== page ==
Luxury condo booms in major cities from Miami to Los Angeles point to the renewed vitality of downtowns. Yet they also are causing headaches for officials charged with managing growth.

Concerns include construction-related traffic snarls, battles with anti-development activists and mounting pressure on municipal infrastructure. At the top of the list, officials say, is the loss of affordable housing that occurs when low-income apartments and rundown hotels give way to high-priced condos.

“You shoot yourself in the foot if you run everybody out that needs affordable housing,” says Miami Commissioner Johnny Winton. “In the city of Miami, we're looking at every tool we can find to work on the affordable housing issue.”

The urban condo boom comes at a time when affordable rental stocks are shrinking fast, according to “The State of the Nation's Housing 2005,” a report by Harvard University's Joint Center for Housing Studies. “Additions are occurring only at the upper end of the rent spectrum while heavy losses continue at the lower end,” the report states. Since 2000, condo prices have shot up 57.9 percent, outstripping price increases for conventional single-family homes by nearly three to one. Such trends compound homelessness in cities like Los Angeles, where a loft boom has contributed to the demolition of single-room occupancy hotels (SROs) that serve as the last vestiges of affordable housing for low-income families, seniors, disabled people and veterans, says Anita Nelson, executive director and CEO of SRO Housing, a non-profit that operates 1,700 units of affordable housing in downtown Los Angeles and Skid Row. “There was a recent homeless count in Los Angeles County and the number was around 91,000 people,” she says. “The lofts are taking off, and a lot of people feel the poor are being pushed out.”

The city lost 982 SRO units from 2002 to 2003 alone, according to the housing department. To stem further losses, the City Council recently passed a one-year moratorium on SRO conversion and demolition. The goal is to give officials time to create a plan for the preservation and development of affordable housing, says Councilwoman Jan Perry. Similar ordinances are in place in San Francisco and San Diego.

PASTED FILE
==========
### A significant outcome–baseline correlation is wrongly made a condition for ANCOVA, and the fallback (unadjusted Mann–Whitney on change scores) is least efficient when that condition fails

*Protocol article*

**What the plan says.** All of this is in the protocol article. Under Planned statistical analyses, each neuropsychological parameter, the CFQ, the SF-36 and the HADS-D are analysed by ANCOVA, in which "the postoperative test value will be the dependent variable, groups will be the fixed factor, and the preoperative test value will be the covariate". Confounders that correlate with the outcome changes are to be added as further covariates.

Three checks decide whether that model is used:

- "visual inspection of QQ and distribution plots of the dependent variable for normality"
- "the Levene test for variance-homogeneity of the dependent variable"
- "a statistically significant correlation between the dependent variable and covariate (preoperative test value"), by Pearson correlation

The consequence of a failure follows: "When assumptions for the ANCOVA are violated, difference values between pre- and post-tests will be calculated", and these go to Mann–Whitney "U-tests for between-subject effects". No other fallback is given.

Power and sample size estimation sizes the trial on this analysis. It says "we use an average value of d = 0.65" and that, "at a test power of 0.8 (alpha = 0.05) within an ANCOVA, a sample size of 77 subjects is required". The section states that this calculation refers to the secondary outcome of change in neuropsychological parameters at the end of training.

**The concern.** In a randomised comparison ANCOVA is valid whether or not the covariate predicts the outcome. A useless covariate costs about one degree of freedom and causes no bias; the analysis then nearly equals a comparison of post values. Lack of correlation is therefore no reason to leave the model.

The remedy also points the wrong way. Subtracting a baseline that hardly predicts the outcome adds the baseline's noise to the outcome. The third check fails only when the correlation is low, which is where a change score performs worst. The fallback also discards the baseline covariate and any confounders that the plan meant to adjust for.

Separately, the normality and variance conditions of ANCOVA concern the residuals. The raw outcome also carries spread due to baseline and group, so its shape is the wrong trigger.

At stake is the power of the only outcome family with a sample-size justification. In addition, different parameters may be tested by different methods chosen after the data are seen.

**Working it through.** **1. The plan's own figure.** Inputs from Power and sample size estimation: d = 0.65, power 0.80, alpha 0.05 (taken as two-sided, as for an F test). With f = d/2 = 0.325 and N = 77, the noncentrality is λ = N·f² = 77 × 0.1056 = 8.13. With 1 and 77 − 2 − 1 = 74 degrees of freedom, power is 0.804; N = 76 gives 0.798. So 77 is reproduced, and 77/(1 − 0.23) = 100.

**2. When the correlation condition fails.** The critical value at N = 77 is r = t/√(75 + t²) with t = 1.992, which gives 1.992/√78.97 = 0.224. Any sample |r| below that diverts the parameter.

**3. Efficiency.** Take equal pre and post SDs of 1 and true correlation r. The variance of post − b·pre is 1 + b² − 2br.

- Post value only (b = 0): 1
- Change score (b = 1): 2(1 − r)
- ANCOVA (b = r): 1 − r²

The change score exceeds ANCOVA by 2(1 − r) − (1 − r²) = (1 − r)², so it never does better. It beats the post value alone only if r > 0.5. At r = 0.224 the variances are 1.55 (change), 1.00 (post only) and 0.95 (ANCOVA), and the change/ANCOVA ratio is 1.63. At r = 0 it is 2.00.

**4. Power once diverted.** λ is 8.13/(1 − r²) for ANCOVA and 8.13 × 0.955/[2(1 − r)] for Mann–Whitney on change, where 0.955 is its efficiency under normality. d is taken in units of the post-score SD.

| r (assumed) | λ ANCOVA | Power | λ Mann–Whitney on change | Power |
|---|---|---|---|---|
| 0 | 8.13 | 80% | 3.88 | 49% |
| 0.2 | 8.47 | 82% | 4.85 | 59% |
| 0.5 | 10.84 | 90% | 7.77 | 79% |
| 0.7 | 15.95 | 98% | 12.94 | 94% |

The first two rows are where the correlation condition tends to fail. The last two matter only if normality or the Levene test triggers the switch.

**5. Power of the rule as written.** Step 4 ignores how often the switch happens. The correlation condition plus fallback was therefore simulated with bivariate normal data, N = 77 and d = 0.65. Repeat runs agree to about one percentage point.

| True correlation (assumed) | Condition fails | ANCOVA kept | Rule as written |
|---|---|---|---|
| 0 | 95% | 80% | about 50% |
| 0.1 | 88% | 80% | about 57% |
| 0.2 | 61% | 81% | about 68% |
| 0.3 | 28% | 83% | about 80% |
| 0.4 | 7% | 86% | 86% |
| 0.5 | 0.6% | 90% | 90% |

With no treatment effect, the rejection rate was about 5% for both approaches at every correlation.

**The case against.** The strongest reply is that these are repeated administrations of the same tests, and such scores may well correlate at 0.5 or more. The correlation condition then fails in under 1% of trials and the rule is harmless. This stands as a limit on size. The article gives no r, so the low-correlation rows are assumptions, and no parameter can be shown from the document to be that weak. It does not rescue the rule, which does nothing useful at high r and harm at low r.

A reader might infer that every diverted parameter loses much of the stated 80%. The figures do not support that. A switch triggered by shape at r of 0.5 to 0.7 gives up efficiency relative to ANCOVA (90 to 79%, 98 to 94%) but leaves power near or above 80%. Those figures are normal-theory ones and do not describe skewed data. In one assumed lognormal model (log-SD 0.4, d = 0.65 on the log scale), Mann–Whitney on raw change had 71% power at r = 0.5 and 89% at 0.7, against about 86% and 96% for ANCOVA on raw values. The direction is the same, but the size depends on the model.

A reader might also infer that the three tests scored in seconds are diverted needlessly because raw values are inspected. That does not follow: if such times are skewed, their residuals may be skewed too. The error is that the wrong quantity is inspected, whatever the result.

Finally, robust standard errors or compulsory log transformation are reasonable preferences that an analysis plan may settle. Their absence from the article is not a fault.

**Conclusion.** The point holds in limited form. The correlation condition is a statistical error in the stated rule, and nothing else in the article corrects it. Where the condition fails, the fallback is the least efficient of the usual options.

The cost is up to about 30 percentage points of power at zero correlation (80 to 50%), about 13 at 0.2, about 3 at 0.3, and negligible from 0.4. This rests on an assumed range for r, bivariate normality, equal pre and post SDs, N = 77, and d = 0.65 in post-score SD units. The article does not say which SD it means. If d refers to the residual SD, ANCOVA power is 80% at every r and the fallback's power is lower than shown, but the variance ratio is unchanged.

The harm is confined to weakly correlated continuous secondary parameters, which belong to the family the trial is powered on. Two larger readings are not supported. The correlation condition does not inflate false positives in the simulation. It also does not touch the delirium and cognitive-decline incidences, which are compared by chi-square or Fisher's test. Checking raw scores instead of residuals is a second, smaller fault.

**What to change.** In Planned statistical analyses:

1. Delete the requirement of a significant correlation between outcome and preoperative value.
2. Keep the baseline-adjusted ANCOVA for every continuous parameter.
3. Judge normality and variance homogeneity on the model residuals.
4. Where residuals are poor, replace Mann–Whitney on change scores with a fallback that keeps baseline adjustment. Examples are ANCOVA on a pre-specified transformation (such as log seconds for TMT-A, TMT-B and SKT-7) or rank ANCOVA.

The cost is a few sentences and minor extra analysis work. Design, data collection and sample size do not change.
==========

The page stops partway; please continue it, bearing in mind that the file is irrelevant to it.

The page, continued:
In addition, rising urban housing prices are forcing both low- and middle-income Americans to seek cheaper housing at great distances from their in-town jobs, the Harvard report notes. The result for cities, Winton says, can be worsening gridlock and chronic turnover at in-town businesses.

The commissioner, who describes Miami's condo boom as “unprecedented,” says officials must offset economic forces that encourage developers to target wealthy buyers and landlords to raise rents. Miami-Dade County, for example, taxes rental property based on its market value. “If I own a 30-unit apartment building across the street from a site that a developer just bought for four times its prior assessed value, all of a sudden my taxes double,” Winton says. “I have to raise rent dramatically.”

A proposed state law would reduce such pressures by taxing the income, rather than assessed property value, of affordable housing. Miami officials also are considering options such as “inclusionary zoning,” which requires projects to include housing for low- or moderate-income residents.

Taken too far, however, such measures will scare off developers, says Rafael Kapustin, a downtown Miami landowner who focuses on what he calls “housing for working people.” Amid the top-dollar real estate of downtown Miami, Kapustin recently completed a 200-loft building with units that started at an unheard-of $99,000. It was possible because the city agreed to allocate part of a nearby, underused municipal parking lot for loft residents. Otherwise, Kapustin and his partners would have faced the extreme expense of building the lofts on top of a parking deck. The city now gets a parking fee and property taxes generated by the lofts.

The key to preserving lower-cost housing, Kapustin says, is for officials to be flexible about regulations and provide positive incentives. The stakes, he says, are high. “If you do not have housing for the working class, eventually it backfires.”
Joel Groover is an Atlanta-based freelance writer.